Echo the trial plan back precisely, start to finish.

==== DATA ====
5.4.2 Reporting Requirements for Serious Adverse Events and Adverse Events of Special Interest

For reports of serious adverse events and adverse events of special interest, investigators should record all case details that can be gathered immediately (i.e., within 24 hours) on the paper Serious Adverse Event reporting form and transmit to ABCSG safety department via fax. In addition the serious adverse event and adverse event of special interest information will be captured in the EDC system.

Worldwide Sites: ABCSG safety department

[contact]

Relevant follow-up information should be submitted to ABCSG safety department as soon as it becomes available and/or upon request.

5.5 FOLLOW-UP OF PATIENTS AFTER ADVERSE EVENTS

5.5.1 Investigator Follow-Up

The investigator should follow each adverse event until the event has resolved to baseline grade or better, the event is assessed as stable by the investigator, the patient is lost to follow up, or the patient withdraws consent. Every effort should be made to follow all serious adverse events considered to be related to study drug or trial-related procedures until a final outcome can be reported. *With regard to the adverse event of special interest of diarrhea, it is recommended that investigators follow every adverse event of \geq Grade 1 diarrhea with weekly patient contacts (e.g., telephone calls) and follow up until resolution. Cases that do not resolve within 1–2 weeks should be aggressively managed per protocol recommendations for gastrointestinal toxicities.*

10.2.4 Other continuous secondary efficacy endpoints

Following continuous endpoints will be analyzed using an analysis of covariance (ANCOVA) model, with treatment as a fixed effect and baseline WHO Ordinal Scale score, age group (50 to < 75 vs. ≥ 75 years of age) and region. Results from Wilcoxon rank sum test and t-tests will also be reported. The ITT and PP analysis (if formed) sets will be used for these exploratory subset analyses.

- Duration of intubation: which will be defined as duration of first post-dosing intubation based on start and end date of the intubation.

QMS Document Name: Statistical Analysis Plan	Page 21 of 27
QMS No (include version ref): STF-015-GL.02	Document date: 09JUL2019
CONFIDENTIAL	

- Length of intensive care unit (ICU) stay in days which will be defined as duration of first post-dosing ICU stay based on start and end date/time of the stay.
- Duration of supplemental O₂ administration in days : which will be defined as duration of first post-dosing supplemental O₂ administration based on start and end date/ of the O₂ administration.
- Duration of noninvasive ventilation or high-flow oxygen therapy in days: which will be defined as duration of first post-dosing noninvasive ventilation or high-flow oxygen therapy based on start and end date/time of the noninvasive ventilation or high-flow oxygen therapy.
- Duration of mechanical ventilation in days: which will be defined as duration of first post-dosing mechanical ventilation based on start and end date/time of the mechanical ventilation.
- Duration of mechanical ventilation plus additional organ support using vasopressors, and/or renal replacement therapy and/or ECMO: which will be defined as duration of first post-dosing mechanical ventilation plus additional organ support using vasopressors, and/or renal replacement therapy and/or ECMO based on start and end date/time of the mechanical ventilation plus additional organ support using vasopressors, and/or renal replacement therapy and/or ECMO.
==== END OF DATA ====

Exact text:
5.4.2 Reporting Requirements for Serious Adverse Events and Adverse Events of Special Interest

For reports of serious adverse events and adverse events of special interest, investigators should record all case details that can be gathered immediately (i.e., within 24 hours) on the paper Serious Adverse Event reporting form and transmit to ABCSG safety department via fax. In addition the serious adverse event and adverse event of special interest information will be captured in the EDC system.

Worldwide Sites: ABCSG safety department

[contact]

Relevant follow-up information should be submitted to ABCSG safety department as soon as it becomes available and/or upon request.

5.5 FOLLOW-UP OF PATIENTS AFTER ADVERSE EVENTS

5.5.1 Investigator Follow-Up

The investigator should follow each adverse event until the event has resolved to baseline grade or better, the event is assessed as stable by the investigator, the patient is lost to follow up, or the patient withdraws consent. Every effort should be made to follow all serious adverse events considered to be related to study drug or trial-related procedures until a final outcome can be reported. *With regard to the adverse event of special interest of diarrhea, it is recommended that investigators follow every adverse event of \geq Grade 1 diarrhea with weekly patient contacts (e.g., telephone calls) and follow up until resolution. Cases that do not resolve within 1–2 weeks should be aggressively managed per protocol recommendations for gastrointestinal toxicities.*

10.2.4 Other continuous secondary efficacy endpoints

Following continuous endpoints will be analyzed using an analysis of covariance (ANCOVA) model, with treatment as a fixed effect and baseline WHO Ordinal Scale score, age group (50 to < 75 vs. ≥ 75 years of age) and region. Results from Wilcoxon rank sum test and t-tests will also be reported. The ITT and PP analysis (if formed) sets will be used for these exploratory subset analyses.

- Duration of intubation: which will be defined as duration of first post-dosing intubation based on start and end date of the intubation.

QMS Document Name: Statistical Analysis Plan	Page 21 of 27
QMS No (include version ref): STF-015-GL.02	Document date: 09JUL2019
CONFIDENTIAL	

- Length of intensive care unit (ICU) stay in days which will be defined as duration of first post-dosing ICU stay based on start and end date/time of the stay.
- Duration of supplemental O₂ administration in days : which will be defined as duration of first post-dosing supplemental O₂ administration based on start and end date/ of the O₂ administration.
- Duration of noninvasive ventilation or high-flow oxygen therapy in days: which will be defined as duration of first post-dosing noninvasive ventilation or high-flow oxygen therapy based on start and end date/time of the noninvasive ventilation or high-flow oxygen therapy.
- Duration of mechanical ventilation in days: which will be defined as duration of first post-dosing mechanical ventilation based on start and end date/time of the mechanical ventilation.
- Duration of mechanical ventilation plus additional organ support using vasopressors, and/or renal replacement therapy and/or ECMO: which will be defined as duration of first post-dosing mechanical ventilation plus additional organ support using vasopressors, and/or renal replacement therapy and/or ECMO based on start and end date/time of the mechanical ventilation plus additional organ support using vasopressors, and/or renal replacement therapy and/or ECMO.